“Get skinny and make your pockets fat!” is the No. 1 weight-loss scheme today. Popular weight-loss companies such as Herbalife, ViSalus and Shakeology (just to name a few) are in the business of making your weight loss a business, and frankly, the overall cost just isn’t worth it. Not only do these quick fixes that push eating two shakes a day or popping magic pills provide just temporary results, but seriously, how long do you think you can maintain such a restricted diet?
Straight up, many of the ingredients are shady—think crazy amounts of soy and genetically modified organisms, or GMOs (more like OMG)—and the damaging effects these products have will affect you not only physically but psychologically as well.
The risk is truly astounding. Just search “I used to be on [insert diet pyramid scheme]” one day and see for yourself. Bottom line—you can try the 90-day guarantee line or do the “lifestyle change” work to live up to 90 years, possibly.
Diets aside, another common mistake that weight-loss goal diggers make on Jan. 1 is hitting the gym too hard. Which is easier than ever nowadays because “high-intensity interval training,” or HIIT, is the most popular fitness trend on the scene. Think short workouts (20 minutes or less sometimes) that instantly make you short of breath. Great for the metabolism and for those who are short on time, but a disaster waiting to happen for newbies, overachievers or a combo of the two.
The exercises in many popular HIIT programs and classes are often advanced and, if done incorrectly, can leave you injured and benched before you even get in the game. So whether you hit up this popular workout trend or just make your way back to the gym this January after a hiatus, the goal is to ease into things and increase the intensity gradually. The fit life is a marathon, not a sprint, so take it one step at a time.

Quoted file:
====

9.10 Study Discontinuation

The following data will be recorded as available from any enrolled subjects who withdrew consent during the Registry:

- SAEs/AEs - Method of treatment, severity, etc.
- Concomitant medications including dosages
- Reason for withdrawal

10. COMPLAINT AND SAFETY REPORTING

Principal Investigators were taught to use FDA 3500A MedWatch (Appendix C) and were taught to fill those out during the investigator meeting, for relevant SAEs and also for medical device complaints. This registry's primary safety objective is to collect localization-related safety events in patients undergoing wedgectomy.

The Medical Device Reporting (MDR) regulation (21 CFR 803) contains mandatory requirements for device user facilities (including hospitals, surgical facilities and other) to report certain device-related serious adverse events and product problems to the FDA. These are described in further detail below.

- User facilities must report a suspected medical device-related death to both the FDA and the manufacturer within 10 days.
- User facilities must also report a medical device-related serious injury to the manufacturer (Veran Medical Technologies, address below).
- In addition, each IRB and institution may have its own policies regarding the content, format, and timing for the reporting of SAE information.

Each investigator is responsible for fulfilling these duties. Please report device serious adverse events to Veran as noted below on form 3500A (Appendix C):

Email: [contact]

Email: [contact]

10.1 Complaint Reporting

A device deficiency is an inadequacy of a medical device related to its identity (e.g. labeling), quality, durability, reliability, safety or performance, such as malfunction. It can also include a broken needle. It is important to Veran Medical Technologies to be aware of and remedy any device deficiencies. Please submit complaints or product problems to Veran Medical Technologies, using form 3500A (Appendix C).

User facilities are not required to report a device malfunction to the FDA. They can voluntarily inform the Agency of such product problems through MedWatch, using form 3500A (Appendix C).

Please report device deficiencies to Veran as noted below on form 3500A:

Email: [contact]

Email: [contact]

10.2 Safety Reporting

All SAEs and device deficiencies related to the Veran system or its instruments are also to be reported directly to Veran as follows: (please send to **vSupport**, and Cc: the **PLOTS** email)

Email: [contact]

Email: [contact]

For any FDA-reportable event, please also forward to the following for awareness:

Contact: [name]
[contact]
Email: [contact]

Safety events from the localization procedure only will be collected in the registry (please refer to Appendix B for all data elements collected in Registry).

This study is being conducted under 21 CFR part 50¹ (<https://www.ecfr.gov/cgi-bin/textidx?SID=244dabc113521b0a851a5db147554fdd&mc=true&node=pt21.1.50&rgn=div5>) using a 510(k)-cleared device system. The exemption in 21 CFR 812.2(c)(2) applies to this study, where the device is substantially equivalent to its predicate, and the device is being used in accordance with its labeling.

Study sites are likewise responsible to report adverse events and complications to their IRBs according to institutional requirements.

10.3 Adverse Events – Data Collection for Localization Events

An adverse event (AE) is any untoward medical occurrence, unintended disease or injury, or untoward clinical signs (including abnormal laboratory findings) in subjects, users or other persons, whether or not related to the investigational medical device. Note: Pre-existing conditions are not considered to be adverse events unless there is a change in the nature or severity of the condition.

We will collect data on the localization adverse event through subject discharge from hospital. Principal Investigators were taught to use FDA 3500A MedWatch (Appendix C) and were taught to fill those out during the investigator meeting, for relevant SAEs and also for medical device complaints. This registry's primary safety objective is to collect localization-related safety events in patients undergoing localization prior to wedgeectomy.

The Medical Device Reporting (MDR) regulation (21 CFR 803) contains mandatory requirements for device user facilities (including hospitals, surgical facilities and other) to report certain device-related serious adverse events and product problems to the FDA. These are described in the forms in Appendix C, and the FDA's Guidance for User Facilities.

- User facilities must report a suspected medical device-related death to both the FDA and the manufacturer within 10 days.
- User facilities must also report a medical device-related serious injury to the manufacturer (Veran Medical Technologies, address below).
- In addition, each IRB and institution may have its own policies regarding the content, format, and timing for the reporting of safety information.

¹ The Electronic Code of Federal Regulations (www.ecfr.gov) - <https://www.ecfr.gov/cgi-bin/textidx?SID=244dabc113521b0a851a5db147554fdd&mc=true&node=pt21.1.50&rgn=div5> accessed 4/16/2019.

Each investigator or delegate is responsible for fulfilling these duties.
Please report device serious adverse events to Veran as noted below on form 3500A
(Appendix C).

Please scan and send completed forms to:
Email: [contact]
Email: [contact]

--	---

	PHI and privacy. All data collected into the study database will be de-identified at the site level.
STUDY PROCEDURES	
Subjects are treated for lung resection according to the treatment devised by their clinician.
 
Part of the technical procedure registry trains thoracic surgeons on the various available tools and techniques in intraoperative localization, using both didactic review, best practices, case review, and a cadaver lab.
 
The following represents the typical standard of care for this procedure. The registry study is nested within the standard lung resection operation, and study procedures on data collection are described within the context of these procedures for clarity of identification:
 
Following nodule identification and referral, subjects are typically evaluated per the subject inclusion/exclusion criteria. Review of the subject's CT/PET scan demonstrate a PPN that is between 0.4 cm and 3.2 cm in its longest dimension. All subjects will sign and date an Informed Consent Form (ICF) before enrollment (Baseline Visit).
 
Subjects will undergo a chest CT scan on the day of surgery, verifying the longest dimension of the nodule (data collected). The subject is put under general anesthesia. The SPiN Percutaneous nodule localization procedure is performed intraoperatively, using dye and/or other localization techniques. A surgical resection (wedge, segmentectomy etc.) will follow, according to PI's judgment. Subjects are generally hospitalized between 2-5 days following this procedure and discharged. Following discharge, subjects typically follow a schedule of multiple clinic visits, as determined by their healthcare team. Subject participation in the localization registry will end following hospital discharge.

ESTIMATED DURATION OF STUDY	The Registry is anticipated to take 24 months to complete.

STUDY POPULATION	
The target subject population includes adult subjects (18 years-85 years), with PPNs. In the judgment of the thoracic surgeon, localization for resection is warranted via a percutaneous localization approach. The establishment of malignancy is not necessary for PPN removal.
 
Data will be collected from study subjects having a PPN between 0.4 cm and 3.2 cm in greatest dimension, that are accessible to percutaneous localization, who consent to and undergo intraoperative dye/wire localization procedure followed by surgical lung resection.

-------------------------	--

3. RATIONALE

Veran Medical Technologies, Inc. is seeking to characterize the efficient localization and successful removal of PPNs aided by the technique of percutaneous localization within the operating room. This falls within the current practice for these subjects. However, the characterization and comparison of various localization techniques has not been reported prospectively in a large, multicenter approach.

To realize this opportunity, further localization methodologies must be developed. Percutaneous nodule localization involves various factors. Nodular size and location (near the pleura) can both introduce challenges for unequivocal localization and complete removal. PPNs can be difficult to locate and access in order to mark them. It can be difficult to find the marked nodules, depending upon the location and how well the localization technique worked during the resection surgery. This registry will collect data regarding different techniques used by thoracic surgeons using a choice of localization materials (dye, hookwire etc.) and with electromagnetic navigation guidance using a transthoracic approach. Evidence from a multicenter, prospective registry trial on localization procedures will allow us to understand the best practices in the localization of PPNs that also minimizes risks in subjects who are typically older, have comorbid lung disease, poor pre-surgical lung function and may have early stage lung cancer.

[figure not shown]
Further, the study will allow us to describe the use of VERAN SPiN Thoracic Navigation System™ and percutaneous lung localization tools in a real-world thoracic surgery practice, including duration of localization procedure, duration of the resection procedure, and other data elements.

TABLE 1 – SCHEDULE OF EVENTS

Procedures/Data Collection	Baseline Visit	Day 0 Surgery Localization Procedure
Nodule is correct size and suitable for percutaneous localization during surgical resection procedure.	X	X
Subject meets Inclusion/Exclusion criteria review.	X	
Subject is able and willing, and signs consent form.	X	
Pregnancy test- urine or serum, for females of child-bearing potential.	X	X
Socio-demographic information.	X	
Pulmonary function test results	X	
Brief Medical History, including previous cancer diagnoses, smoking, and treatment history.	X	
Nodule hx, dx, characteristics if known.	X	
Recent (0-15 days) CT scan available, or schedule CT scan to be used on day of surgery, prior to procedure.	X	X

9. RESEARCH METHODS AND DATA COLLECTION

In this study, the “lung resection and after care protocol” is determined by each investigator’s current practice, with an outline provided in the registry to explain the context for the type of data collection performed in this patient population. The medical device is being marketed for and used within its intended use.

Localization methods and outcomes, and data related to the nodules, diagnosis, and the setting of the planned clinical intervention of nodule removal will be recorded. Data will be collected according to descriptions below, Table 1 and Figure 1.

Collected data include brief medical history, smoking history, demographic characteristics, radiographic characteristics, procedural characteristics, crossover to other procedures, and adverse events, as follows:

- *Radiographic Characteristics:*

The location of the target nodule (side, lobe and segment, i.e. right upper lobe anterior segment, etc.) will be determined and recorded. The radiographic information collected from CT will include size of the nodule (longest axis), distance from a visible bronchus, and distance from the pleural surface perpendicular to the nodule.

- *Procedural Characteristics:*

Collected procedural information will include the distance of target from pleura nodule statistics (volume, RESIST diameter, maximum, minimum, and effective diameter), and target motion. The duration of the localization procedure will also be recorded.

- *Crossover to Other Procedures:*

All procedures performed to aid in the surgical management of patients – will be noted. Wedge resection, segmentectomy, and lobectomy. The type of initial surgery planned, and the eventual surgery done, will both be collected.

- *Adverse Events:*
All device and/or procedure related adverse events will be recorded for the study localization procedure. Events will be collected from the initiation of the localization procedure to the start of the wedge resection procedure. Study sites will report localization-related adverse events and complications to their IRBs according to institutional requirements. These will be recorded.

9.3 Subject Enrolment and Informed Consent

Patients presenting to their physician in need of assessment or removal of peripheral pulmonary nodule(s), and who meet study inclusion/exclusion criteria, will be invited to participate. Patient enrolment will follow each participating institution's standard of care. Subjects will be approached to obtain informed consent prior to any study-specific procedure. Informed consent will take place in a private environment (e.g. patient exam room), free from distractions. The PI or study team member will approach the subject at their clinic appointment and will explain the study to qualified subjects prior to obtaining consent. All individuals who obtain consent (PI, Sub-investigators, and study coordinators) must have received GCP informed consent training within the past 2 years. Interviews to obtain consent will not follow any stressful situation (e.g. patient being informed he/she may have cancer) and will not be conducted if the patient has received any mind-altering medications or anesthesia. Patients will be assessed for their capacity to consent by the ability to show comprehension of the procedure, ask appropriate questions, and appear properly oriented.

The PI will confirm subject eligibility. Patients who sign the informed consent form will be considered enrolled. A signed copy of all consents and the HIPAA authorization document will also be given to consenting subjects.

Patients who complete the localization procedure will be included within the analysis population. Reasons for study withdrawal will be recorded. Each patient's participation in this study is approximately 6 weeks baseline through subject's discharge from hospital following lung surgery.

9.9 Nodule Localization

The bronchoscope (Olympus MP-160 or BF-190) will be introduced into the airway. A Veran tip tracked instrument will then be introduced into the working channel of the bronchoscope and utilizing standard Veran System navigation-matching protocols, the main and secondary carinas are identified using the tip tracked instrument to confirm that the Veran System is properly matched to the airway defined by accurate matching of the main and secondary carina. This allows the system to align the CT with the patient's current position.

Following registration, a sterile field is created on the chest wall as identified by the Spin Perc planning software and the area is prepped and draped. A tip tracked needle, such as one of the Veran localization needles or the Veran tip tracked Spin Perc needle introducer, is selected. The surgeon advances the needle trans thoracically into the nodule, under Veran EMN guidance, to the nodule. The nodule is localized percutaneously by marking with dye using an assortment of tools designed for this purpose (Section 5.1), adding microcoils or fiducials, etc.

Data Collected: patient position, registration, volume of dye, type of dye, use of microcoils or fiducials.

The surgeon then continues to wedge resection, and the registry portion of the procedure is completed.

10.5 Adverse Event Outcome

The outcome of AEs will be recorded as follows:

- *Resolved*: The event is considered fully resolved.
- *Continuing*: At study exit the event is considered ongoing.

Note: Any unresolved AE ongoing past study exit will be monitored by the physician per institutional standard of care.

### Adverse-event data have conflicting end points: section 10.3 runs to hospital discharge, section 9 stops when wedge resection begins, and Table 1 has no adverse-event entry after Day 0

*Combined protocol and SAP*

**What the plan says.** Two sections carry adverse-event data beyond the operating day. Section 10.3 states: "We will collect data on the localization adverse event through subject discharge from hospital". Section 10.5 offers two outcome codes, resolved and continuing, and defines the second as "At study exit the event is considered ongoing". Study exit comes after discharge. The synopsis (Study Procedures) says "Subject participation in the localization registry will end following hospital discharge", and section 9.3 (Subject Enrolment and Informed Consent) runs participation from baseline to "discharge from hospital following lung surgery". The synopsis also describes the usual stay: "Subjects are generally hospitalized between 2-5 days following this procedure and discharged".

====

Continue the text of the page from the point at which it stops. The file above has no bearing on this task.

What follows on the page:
Wait, people are still doing the Cabbage Soup Diet and the Master Cleanse?! Yes, they are. Well, if downing bowls of soup or subscribing to the first “lemonade” Beyoncé helped make popular sounds good to you, think again. Because unless you want to start the year tired, cranky and starving, with a slow metabolism, low energy levels and risking your health, it’s not worth it. Oh, and these new-school versions aren’t exempt, either.
If you are tempted to try a juice cleanse or order that tea from your favorite insta-star, remember this: Your body actually already runs on an auto-cleanse system thanks to your kidneys, liver and intestines; therefore, those three bottles a day and that detox tea are not really doing any cleaning.
Sorry to tell you this, but if you feel lighter, healthier or “cleansed” after taking a food hiatus with one of these programs, it’s because (spoiler alert) you eliminated junk food, not toxins.
So what is the ultimate solution to your weight-loss resolution? Kick it old school and sign up for this foolproof formula: eating less x moving more = a healthier you. Free-ninety-nine.